If they go that route, another question is created: How long will it take consumer habits to shift away from theaters to streaming, and what influence will that have on the industry going forward?

These questions don’t have any answers yet, and they may end up being tested and answered in real time, as the lockdowns and “social distancing” continues to stretch through March and into April.

The messaging around how these questions are answered, reaching out to consumers while trying not to overplay their advertising hand, will be interesting to watch.

How it’s handled now could be a preview of how Hollywood producers continue to communicate about the pros and cons of streaming, from their perspective, going forward.

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Citi CEO Attempts to Calm Financial Fears

In the midst of a major stock market tumble, the onset of the COVID-19 pandemic, and the closure of multiple major events and venues, fears are rising. Investors are worried. Workers are worried… Everyone is hoping for the best and trying to prepare for the worst. Into that maelstrom, one top-level financial sector executive is trying to calm fears.

Citi CEO Michael Corbat has a message for people who are forecasting another recession: “This is not a financial crisis… Banks are in solid shape…”

This message came after several CEOs of America’s largest financial institutions met with U.S. President Donald Trump to discuss the stock market downturn and the next steps to get the economy back on track. Coming out of this meeting, Corbat was not the only CEO saying not to panic, saying everything is alright, and asking concerned investors, workers, and consumers to calm down and understand that things are fine and getting better.

Bank of America Merrill Lynch CEO Brian Moynihan reminded worried investors that the banks are “very strongly capitalized” even as the Dow fell into a bear market. Meanwhile, after hitting an all-time high mark about a month ago, the S&P 500 also slipped sharply.

The reasons for the drop are stark and there are many. Dropping oil prices, fears about the spread of Coronavirus, and uncertainty about responses and the overall impact of the disease topped the list. But financial firm leadership encouraged people to be patient and be calm, promoting a cohesive narrative that this was a momentary blip and not a major issue. Bolstering this, the Federal Reserve planned to inject billions of dollars into the financial system in hopes that this would ease worries and keep things flowing in a positive direction.

From a consumer PR standpoint, the messaging here should be clear: don’t fear, don’t panic, this too will pass. That’s the message, because in the best of times, markets don’t like uncertainty. With oil prices doing what they’re doing and the ultimate uncertainty of a fast-spreading viral illness that no one seems to know how to stop, “uncertainty” is a polite term for how most people are feeling.

That doesn’t mean all is lost. Strong, positive, and consistent messaging from the leaders in the financial industry could help assuage fears and calm the upset that is surging through other sectors of the national economy. Open communications with financial sector media will help them amplify that message and go a long way toward getting people to respond in a more careful, measured way.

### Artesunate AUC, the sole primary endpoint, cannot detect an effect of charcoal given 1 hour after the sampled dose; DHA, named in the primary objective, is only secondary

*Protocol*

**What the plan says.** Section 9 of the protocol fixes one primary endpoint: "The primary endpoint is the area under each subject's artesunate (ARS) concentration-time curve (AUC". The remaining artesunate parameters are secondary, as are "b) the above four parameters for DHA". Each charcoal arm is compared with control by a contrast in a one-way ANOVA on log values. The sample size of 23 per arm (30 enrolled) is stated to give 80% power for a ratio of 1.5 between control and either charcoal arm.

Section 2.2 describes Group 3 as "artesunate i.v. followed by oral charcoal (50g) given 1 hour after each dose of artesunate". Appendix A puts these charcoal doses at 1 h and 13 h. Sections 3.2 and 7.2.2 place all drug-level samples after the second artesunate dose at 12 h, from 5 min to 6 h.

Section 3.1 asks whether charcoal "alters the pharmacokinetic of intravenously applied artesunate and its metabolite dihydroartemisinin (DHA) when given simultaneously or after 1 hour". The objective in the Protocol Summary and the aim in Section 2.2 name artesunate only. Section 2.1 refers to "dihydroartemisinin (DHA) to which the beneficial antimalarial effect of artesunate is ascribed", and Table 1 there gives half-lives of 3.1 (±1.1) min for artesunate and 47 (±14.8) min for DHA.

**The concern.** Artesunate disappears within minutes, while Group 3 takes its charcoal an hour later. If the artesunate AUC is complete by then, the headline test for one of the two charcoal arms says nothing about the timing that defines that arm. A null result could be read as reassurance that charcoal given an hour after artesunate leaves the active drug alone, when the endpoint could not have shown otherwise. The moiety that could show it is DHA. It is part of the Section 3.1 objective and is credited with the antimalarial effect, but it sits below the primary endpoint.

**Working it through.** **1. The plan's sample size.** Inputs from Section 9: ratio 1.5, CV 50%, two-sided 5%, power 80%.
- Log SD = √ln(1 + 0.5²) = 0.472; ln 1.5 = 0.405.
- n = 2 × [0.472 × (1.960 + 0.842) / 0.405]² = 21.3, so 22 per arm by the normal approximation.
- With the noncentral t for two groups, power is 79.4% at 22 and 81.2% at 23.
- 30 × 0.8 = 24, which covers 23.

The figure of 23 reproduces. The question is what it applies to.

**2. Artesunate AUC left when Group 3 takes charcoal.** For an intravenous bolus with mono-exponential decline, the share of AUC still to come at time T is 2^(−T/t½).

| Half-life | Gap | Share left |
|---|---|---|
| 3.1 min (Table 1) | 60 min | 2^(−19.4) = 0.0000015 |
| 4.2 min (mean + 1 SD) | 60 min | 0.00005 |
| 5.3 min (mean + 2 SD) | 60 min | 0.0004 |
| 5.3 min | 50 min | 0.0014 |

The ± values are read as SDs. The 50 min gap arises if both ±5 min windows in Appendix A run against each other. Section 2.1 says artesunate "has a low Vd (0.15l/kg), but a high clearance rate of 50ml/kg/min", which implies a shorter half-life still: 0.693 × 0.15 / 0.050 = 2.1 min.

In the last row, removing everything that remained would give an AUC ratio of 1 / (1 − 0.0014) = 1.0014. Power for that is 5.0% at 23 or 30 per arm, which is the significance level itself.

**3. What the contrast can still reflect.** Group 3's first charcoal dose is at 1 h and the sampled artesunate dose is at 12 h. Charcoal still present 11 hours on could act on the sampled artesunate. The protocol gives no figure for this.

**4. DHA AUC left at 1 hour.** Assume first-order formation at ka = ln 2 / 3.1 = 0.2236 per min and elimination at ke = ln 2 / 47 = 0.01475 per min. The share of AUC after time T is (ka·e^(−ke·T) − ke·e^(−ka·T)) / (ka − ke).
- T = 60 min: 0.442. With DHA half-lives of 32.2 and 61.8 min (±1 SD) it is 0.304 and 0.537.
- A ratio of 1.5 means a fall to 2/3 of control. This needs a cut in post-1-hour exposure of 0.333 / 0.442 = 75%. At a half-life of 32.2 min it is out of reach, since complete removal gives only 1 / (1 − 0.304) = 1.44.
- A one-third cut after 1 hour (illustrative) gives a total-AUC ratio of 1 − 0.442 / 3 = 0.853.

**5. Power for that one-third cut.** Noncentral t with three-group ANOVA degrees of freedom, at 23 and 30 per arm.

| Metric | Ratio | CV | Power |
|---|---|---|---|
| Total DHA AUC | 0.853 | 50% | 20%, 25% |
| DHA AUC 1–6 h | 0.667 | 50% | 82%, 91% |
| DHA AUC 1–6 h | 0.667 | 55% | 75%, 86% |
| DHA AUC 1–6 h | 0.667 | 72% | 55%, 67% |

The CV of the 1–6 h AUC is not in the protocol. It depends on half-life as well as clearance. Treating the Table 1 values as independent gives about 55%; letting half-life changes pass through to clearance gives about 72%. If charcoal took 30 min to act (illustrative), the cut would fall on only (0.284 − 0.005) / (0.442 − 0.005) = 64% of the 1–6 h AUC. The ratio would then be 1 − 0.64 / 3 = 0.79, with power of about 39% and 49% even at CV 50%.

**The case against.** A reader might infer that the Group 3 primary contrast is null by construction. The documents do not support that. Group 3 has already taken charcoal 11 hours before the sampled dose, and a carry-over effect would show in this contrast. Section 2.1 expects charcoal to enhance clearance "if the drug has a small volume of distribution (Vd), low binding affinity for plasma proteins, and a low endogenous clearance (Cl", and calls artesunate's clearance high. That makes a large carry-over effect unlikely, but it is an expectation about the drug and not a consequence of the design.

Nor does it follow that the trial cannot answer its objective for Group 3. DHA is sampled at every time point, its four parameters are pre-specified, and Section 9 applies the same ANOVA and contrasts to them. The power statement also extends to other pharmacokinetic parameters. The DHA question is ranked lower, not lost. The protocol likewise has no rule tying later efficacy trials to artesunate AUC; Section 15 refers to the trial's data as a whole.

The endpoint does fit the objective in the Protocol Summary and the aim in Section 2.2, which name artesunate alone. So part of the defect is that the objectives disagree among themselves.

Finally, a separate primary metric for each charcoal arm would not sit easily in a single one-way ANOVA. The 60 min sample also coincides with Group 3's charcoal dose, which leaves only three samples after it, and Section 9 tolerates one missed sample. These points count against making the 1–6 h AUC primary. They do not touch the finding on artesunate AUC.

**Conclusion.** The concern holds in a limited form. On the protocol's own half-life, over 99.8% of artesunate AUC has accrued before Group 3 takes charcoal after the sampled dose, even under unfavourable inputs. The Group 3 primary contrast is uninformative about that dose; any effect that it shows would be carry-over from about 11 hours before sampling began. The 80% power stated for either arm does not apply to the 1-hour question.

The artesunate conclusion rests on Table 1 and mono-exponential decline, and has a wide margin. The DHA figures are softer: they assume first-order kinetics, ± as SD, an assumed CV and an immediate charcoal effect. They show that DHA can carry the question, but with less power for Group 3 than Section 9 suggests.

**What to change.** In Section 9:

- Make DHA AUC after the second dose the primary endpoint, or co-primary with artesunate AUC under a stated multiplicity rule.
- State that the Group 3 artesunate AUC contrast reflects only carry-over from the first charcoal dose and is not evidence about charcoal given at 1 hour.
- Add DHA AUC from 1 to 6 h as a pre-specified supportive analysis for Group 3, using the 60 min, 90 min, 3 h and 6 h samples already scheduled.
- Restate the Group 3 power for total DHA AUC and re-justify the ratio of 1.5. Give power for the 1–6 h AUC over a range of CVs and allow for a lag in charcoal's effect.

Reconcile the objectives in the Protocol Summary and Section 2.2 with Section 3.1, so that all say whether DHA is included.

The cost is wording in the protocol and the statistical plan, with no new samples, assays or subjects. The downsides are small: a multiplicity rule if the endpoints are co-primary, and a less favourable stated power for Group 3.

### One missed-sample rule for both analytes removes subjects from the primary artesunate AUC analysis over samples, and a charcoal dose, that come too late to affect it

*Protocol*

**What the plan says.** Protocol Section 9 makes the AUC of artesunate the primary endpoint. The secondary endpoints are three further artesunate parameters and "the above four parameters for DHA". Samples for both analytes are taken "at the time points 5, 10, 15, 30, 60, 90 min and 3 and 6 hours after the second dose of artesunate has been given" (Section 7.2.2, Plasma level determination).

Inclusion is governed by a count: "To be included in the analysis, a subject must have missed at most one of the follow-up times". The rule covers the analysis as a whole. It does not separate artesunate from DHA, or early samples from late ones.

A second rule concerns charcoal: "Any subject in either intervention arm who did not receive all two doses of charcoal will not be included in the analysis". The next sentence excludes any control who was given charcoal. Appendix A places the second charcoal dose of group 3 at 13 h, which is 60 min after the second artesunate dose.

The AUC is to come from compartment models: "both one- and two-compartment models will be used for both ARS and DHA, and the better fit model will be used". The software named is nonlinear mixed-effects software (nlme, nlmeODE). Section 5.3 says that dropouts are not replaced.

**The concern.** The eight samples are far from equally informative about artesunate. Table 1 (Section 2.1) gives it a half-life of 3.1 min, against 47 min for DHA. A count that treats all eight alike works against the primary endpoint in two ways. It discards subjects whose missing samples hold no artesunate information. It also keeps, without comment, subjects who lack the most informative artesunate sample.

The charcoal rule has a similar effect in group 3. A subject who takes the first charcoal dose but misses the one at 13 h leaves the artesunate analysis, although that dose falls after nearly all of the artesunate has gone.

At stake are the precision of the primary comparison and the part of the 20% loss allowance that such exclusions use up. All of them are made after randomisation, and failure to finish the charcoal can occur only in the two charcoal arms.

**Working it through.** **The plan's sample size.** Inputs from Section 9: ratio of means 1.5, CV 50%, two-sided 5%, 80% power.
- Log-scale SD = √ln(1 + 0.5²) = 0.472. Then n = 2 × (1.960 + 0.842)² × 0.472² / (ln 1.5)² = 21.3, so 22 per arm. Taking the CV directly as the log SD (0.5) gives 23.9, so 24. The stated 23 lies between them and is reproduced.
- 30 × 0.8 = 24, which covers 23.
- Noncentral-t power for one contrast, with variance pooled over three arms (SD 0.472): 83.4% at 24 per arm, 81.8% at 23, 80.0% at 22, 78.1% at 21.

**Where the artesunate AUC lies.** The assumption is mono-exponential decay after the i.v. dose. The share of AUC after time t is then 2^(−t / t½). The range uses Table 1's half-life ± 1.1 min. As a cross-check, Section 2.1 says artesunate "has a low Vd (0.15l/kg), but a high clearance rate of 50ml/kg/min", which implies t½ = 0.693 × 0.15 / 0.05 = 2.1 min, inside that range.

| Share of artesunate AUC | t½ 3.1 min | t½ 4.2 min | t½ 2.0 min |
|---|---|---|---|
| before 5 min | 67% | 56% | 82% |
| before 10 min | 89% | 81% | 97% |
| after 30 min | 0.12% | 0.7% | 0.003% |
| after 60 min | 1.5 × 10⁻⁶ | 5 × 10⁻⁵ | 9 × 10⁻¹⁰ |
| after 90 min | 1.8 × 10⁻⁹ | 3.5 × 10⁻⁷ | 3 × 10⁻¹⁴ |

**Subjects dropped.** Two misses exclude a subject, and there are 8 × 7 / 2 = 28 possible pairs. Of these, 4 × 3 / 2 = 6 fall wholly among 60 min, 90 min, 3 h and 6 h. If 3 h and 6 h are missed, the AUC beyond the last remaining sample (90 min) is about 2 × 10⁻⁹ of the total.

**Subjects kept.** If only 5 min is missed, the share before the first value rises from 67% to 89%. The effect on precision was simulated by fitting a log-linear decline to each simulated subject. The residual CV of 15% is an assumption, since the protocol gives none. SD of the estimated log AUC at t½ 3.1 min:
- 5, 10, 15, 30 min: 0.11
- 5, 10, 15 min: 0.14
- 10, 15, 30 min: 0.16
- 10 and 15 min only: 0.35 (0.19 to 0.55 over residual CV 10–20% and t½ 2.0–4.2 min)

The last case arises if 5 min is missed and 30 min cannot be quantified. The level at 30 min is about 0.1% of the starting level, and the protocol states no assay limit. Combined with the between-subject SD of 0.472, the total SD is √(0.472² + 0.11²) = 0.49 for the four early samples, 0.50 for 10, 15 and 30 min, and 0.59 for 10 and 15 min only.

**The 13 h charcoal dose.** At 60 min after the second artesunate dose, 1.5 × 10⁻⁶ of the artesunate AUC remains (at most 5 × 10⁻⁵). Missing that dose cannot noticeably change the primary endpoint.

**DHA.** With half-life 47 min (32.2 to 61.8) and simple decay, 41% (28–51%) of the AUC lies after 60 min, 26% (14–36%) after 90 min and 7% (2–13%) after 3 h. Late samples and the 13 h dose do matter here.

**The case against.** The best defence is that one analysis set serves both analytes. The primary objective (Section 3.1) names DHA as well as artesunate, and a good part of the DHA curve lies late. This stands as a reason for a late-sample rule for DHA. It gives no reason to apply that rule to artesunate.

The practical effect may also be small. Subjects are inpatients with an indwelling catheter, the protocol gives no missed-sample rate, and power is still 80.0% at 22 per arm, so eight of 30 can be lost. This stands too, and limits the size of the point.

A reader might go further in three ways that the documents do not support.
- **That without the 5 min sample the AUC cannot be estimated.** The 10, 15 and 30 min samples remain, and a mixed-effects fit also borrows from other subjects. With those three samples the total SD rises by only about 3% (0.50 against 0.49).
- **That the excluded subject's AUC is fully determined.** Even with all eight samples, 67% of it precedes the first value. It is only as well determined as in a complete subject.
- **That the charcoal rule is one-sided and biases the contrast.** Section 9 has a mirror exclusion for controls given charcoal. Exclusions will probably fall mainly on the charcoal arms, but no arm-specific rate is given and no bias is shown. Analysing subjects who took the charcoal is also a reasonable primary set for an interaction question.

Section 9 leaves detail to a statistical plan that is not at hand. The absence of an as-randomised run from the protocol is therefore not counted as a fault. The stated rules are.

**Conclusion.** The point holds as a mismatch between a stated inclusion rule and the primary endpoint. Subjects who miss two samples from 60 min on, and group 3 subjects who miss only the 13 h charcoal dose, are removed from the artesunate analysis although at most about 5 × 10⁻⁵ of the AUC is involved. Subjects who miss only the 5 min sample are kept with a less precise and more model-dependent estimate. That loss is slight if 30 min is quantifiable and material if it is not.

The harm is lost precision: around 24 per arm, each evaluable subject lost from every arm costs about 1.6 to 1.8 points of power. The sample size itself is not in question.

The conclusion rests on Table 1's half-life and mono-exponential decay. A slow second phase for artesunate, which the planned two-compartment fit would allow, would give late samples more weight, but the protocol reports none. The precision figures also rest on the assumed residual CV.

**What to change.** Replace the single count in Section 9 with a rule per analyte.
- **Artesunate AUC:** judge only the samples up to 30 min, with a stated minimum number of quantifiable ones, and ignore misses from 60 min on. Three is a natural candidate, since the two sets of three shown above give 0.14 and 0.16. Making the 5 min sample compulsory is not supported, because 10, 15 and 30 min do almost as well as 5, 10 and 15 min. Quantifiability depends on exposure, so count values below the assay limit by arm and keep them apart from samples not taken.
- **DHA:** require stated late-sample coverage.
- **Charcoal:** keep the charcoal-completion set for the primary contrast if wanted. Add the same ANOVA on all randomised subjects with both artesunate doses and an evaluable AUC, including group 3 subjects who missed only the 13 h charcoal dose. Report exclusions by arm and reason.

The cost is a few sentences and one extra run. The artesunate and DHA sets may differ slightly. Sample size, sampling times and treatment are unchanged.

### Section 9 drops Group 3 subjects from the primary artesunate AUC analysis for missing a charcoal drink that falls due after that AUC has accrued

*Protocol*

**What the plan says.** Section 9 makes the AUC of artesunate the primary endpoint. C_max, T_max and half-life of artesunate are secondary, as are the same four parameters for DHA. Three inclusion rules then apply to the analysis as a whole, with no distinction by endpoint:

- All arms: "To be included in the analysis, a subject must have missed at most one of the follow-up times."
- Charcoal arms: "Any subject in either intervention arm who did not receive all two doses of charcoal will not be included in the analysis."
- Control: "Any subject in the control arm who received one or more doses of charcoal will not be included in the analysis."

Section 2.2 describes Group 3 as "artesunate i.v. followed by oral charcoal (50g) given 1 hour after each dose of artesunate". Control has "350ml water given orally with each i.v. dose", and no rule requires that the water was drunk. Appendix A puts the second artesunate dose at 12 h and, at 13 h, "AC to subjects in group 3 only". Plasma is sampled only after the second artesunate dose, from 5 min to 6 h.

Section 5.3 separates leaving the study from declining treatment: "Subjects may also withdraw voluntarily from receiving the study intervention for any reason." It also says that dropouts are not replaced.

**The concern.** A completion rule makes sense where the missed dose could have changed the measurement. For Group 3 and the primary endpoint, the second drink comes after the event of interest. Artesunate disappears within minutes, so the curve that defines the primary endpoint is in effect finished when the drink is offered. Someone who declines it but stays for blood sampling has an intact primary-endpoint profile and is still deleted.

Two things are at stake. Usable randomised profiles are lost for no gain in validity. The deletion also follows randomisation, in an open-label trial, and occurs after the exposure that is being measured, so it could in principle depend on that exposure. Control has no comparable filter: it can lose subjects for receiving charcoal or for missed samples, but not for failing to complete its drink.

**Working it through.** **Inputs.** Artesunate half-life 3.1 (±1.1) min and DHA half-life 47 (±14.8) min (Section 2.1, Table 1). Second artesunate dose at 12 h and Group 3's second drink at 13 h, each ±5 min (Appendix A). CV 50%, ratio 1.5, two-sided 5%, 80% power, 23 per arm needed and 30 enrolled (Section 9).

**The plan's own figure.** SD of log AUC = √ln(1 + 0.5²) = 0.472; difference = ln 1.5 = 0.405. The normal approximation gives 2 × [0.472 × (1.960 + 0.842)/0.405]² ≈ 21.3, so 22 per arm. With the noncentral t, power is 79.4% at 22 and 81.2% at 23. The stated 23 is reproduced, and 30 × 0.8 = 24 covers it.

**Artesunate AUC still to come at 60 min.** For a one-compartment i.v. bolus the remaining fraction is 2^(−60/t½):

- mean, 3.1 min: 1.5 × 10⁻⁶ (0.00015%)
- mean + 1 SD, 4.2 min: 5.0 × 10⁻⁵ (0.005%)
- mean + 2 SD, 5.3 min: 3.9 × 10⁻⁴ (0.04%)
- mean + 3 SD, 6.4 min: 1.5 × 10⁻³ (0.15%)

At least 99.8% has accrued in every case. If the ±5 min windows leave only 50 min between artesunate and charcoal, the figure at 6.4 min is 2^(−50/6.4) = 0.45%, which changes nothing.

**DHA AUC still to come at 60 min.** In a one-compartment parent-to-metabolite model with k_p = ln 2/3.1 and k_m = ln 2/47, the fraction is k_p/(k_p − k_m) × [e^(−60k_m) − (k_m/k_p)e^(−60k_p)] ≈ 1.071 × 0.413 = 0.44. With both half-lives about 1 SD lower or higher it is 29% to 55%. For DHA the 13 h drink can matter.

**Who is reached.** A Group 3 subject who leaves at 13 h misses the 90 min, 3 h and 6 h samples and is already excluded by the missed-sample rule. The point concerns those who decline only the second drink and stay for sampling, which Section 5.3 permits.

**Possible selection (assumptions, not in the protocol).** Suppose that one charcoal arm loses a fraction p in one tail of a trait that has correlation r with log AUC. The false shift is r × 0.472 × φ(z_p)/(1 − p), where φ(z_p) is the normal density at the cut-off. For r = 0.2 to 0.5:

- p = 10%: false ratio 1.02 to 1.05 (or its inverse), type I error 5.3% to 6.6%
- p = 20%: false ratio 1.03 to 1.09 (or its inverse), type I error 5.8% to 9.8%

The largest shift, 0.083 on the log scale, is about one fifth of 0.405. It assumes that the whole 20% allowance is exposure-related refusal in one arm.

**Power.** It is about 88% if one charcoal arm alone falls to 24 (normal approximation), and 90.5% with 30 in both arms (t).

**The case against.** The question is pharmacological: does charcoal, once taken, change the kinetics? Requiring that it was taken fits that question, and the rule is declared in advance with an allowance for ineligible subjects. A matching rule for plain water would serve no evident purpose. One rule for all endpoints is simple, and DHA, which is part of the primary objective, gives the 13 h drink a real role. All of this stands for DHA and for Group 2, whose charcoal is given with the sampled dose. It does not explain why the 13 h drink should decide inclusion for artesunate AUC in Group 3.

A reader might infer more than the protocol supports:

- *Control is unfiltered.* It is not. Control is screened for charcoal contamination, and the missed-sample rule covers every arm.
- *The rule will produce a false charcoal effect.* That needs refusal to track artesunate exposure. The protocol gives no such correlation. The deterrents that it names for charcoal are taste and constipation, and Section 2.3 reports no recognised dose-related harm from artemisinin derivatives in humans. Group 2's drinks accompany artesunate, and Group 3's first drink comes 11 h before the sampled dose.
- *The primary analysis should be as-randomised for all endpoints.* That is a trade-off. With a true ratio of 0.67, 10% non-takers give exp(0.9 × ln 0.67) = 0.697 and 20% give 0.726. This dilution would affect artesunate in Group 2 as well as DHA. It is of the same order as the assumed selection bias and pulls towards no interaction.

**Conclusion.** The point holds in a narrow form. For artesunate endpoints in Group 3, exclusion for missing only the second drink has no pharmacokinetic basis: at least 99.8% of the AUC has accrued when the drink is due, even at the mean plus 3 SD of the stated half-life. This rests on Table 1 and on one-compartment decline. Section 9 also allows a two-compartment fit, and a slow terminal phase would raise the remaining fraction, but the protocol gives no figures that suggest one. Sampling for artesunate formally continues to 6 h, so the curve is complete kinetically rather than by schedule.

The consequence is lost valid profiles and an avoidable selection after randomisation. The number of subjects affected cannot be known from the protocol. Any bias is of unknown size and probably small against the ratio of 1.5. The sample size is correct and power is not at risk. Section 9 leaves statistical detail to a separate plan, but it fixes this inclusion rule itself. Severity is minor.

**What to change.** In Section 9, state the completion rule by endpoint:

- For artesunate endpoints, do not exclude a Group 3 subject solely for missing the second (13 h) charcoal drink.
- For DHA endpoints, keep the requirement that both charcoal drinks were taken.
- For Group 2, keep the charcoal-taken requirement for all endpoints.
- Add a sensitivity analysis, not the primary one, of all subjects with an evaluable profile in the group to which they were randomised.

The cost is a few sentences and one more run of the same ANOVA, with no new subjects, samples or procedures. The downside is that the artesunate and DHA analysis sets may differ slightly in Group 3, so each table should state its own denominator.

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CBS News Becomes Part of the News Cycle

Round the clock news coverage of the COVID-19 virus became to ramp up as the first cases were diagnosed in the United States. Not long after, one of the news networks became part of the story. CBS News shut down its NYC headquarters for “cleaning and disinfecting” this past week after two employees at that office tested positive for coronavirus. For two days, most employees worked from home and the network tried to keep up business as usual.

Eagle-eyed fans could tell CBS This Morning was broadcast from Washington, though most viewers barely noticed a blip. The network managed to continue operations without missing a beat, much to the relief of management, staff, and the loyal fans who depend on the network for their news coverage.

And CBS was not the only news agency to announce precautions being taken relative to COVID-19. The Associated Press announced that employees would be allowed to work from home if their job permitted doing so and their managers approved. Because the agency is global, this policy change was announced as an incrementally implemented change, so operations were not disrupted and leadership teams could make sure everything kept working on schedule.

According to a statement, the AP said the first employees granted this opportunity would be staffers in offices where “employees have had direct or indirect exposure” to a person who tested positive, or if their local government was requiring them to telecommute. The statement also said no employee of the Associated Press has yet tested positive for the virus.

Soon after, other news agencies followed this policy, allowing employees to work from home. This included CNN, The New York Times, and The Washington Post. Employees who work in television production were expected to come to work as usual.

While no news agency likes to be included in the headlines of a news cycle, unless it’s a positive story, this one may provide a framework for some businesses struggling to find ways to deal with this pandemic without hurting business or their workforce. Given the 24-7 news cycle, if these multimedia production companies can make it work, other companies may find some ideas there worth emulating.